From: Healthcare Informatics
by Rajiv Leventhal
Industry expert weighs in on the most pressing issues surrounding data security
In healthcare, the access to data and information is so strongly demanded by patients, providers, payers and employees, that it is fast becoming a target of security and risk. Regulations such as the Health Insurance Portability and Accountability Act (HIPAA) require organizations to implement safeguards to ensure the integrity and privacy of patient records. However, because the wealth of data in the industry that can be monetized by cyber criminals, healthcare organizations are now increasingly vulnerable to cybercrime.
Thus far in 2013, 48 percent of reported data breaches in the U.S. have been in the medical/healthcare industry, according to a breach report in May from the Identity Theft Resource Center. In 2012, there were 154 breaches in the medical and healthcare sector, accounting for 34.5 percent of all breaches in 2012, and 2,237,873 total records lost, the breach report found.
Undoubtedly, the proportion of healthcare data breaches is rising fast, with the largest majority targeting patient’s personal information. And industry-wide, organizations simply aren’t doing enough to prevent theft by employees and unauthorized personnel, says Jason Polancich, a 20-year veteran of the U.S. intelligence community and co-founder of HackSurfer, a Glenelg, Mich.-based independent analytics and media firm founded in 2012 that provides information to businesses regarding the cybercrime threats they face.
Earlier this year, HackSurfer announced the launch of its service to the public. Polancich says his goal is to create the world’s largest cybercrime event data warehouse, so people have basically the equivalent of weather information, which would include the industry that got hit, what happened, who did it, and how they did it. Polancich recently spoke with Healthcare Informatics Assistant Editor Rajiv Leventhal about how data breaches occur, what the biggest data security challenges to healthcare organizations are, and how organizations can better prevent and anticipate these attacks. Below are excerpts from that interview.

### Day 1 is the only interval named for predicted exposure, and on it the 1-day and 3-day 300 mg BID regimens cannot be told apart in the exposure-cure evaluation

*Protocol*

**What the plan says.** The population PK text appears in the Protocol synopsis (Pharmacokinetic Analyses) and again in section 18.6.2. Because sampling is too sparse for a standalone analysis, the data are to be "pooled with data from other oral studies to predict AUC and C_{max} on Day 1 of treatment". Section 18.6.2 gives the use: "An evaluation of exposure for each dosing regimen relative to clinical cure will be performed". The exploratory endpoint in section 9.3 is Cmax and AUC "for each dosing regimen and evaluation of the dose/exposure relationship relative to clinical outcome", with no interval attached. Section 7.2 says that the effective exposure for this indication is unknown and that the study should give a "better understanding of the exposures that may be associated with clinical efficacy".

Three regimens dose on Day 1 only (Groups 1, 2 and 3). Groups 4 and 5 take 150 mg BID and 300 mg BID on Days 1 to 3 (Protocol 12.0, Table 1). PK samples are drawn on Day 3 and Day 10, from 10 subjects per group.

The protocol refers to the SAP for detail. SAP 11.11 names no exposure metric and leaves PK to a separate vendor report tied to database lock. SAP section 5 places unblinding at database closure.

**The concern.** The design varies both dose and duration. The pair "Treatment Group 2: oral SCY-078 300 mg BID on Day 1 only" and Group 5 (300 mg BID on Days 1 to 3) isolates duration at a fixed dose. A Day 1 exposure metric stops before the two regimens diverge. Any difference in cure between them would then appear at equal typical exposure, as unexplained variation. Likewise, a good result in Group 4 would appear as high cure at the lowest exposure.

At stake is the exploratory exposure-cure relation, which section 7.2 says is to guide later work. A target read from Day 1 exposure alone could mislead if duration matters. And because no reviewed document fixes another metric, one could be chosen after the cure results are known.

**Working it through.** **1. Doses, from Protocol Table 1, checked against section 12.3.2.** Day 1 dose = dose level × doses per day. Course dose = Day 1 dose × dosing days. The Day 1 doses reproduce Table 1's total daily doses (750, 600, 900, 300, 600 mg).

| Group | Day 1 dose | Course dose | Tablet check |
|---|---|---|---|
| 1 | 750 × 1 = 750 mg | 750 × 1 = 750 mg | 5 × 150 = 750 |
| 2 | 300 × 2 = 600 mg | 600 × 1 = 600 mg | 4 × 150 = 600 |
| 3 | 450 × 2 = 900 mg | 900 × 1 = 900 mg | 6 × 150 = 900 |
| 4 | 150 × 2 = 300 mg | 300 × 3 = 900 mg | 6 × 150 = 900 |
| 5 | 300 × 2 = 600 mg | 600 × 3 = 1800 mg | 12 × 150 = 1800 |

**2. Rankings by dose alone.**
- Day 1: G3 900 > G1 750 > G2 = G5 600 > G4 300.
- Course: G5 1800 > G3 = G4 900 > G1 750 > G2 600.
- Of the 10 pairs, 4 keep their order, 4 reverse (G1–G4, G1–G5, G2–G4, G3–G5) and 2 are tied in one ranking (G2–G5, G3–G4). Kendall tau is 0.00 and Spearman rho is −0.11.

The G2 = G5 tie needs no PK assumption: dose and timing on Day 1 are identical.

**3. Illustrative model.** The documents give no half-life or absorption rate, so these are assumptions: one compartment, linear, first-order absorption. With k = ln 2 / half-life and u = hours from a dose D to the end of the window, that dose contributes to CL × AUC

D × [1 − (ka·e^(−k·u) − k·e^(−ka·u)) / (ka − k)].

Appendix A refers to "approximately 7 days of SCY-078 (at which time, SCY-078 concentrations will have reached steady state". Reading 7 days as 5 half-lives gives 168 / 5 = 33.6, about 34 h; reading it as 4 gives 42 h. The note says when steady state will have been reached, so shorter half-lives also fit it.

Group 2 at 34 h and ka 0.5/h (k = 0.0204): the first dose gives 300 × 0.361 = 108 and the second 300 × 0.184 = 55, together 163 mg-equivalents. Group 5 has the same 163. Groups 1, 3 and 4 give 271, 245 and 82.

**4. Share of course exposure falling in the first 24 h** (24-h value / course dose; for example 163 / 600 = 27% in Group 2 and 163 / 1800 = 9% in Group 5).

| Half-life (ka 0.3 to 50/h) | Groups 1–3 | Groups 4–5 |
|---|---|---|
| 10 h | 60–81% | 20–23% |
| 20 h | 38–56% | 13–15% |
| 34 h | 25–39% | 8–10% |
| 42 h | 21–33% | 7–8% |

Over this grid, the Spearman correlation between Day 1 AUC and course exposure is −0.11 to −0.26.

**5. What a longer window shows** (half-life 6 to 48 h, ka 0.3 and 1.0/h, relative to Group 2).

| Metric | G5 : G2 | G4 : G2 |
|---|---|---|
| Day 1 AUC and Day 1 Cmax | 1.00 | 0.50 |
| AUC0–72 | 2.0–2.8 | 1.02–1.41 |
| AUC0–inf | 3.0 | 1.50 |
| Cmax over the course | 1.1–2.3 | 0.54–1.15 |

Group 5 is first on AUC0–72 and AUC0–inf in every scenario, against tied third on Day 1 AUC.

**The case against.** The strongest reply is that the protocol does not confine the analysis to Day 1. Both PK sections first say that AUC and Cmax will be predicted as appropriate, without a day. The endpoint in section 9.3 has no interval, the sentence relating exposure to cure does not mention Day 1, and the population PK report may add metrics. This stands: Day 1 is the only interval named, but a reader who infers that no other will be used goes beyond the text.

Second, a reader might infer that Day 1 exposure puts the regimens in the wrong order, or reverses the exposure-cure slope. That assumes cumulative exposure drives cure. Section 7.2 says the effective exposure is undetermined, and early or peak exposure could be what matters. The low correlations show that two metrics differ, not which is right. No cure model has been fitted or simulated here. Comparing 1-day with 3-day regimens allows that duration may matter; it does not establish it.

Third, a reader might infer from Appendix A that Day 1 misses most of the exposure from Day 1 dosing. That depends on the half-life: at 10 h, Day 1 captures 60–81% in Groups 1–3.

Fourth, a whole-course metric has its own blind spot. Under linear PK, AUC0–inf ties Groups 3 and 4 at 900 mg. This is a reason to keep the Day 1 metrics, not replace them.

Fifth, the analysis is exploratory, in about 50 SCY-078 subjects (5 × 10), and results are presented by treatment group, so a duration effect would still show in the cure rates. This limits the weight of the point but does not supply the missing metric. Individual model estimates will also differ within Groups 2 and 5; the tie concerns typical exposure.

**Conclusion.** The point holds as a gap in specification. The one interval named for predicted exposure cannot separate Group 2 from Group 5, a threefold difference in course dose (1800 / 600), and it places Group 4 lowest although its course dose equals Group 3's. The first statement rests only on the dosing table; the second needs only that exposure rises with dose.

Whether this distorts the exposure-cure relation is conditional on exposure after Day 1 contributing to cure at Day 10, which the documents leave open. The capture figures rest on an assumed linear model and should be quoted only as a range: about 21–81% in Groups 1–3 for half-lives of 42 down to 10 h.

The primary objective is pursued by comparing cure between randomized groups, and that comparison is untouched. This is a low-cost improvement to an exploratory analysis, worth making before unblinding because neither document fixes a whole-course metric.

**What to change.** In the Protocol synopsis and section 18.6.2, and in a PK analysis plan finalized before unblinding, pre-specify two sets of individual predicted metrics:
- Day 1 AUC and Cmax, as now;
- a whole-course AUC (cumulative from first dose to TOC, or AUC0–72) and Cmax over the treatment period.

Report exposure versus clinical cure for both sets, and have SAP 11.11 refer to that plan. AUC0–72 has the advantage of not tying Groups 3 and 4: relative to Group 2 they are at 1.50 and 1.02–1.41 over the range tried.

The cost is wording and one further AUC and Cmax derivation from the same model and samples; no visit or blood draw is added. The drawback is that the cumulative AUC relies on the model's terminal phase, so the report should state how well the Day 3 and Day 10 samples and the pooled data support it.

What makes healthcare data so wide open for cybercrime? Is this an issue that is worse than ever before?
Yes, in a few respects. There are complex analytics that we love about healthcare and cybercrime—particularly, how the crimes are being carried out and what they’re resulting in for the practices. Employee negligence and data theft are the two big reasons for it; people see healthcare as a serious treasure trove for personal identifiable information. For healthcare organizations, IT security is not often the first concern—I’m not saying that it is not paid attention to, but it is not a main priority. As such, people tend to have easier access to the data, including everyone down to the secretary who schedules appointments. Leaving data out, leaving laptops open, leaving medical equipment that stores patient data around are key problems. We see that more in healthcare than in any other industry.
What types of attacks are most common?
Data breaches are most common, and they can occur in a few says. Either employees are stealing the data, such as pharmaceutical and prescription data, and selling it, or they’re selling identities so these crime drug rings can use them to go out and falsify other information. But it’s all about the data. What can they get access to and what can they sell? So primarily what we see are network intrusions, or employees being paid to provide access to networks and systems. Employees are helping the bad guys for profit, and we’re seeing more of that this year.
What prevention methods can organizations take?